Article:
The test included multiple fungicide applications including an untreated check, single and multiple applications beginning at flag leaf emergence and continuing until the head fully emerged. Fungicide applications consisted of 10.5 ounces per acre of Quilt (active ingredient Azoxystrolin and Propiconazole) with a 0.25 percent nonionic surfactant.

“We recorded severity ratings on a weekly basis following the first application,” Duncan said. “Ratings and yield data indicate varietal resistance in Fannin was enough to manage the new race of stripe rust. However, susceptible varieties such as TAM 112 required at least one fungicide application to manage the disease.”

He said TAM 304 showed “tolerance but not resistance,” to the new stripe rust race. TAM 112, a susceptible variety, produced 55 bushels per acre with a fungicide treatment but only 32.4 bushels  untreated.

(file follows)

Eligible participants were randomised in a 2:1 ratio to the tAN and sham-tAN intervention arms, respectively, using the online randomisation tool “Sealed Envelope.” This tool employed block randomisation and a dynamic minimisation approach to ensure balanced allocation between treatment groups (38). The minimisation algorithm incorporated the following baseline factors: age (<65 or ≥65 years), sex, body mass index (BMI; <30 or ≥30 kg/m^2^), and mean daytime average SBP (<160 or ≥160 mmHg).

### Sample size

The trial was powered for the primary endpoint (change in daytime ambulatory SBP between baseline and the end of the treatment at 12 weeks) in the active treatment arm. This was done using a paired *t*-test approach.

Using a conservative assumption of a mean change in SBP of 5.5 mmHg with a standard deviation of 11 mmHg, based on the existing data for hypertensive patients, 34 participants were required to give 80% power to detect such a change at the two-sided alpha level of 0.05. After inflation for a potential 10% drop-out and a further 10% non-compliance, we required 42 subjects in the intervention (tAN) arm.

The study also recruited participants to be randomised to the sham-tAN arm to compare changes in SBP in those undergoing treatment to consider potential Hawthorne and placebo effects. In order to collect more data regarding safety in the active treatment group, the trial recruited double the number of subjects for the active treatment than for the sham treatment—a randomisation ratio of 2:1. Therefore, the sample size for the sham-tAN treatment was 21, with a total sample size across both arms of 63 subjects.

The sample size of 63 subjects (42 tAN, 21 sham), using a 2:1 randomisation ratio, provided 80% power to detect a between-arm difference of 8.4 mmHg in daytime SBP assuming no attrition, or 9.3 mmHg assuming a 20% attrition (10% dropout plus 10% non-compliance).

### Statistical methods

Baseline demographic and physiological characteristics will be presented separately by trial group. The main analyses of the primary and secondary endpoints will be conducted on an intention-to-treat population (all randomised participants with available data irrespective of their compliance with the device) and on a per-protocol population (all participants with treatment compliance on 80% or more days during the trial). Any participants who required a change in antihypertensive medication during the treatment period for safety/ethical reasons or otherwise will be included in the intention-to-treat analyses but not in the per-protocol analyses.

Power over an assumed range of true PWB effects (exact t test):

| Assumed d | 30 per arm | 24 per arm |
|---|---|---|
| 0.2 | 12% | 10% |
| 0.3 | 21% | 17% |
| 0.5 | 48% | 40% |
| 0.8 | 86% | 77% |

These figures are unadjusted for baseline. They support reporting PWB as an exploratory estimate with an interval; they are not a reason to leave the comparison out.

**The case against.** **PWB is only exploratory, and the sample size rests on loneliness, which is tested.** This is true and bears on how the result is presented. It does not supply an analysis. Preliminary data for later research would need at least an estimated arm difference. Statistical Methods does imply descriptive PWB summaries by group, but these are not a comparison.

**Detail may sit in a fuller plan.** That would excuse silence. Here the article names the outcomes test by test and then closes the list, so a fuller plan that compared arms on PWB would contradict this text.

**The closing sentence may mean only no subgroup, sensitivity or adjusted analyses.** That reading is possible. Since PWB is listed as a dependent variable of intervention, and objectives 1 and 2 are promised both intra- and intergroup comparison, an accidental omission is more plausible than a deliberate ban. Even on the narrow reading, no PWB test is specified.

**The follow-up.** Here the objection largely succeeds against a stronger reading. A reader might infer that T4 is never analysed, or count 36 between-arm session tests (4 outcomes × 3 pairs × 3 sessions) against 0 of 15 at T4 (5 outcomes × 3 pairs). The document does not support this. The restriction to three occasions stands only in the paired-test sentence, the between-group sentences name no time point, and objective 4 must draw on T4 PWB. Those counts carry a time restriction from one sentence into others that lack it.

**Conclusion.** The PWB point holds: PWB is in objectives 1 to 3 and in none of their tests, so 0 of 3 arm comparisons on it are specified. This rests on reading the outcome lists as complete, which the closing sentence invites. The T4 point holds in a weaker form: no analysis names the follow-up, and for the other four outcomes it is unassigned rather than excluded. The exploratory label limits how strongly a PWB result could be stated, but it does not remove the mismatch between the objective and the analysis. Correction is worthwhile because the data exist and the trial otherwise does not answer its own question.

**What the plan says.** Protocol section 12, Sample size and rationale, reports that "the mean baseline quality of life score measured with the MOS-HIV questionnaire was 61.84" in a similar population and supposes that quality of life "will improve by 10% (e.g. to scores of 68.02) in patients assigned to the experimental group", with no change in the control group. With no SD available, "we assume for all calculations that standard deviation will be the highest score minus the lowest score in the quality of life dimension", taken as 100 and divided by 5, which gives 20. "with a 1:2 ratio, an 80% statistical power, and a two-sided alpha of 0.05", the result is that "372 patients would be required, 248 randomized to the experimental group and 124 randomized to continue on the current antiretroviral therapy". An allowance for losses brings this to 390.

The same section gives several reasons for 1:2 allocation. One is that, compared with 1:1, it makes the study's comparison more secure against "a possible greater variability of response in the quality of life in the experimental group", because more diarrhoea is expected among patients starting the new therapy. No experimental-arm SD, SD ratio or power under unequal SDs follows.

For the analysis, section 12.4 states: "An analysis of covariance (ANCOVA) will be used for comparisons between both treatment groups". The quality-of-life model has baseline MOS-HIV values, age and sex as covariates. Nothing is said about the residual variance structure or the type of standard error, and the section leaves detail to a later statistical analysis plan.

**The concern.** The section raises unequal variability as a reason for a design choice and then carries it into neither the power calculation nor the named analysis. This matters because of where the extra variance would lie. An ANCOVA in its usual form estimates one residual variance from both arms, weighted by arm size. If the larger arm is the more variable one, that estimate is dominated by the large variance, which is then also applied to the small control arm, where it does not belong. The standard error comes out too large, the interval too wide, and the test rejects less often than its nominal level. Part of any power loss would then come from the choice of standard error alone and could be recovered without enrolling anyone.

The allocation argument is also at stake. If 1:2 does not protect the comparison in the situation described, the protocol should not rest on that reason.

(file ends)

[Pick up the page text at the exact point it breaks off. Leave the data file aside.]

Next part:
Fannin, untreated, averaged 57 bushels per acre. With a single application, yield was 58 bushels per acre and with two applications was 58.3 bushels per acre. “We see no significant difference in yield. It is a waste of money to spray fungicide on Fannin for stripe rust control,” Duncan said.

With susceptible varieties, timing makes a difference, he said. “Protecting the flag leaf might seem to be equal to a double fungicide application,” Duncan said. “But that’s not always the case.”

He said growers also have to consider whether applying a fungicide to a susceptible variety has “a significant effect or is an economical treatment. Knowing the disease resistant traits of each variety is a key to managing disease economically.”

Treatment costs range from about $10 per acre for generic fungicides to $18 for brand name products.

Duncan said a new variety, TAM 113, which will be available this year, is resistant to both stripe and leaf rust. It’s adaptable to the High Plains and is comparable to TAM 111. He said TAM 304 is a good option for Central Texas.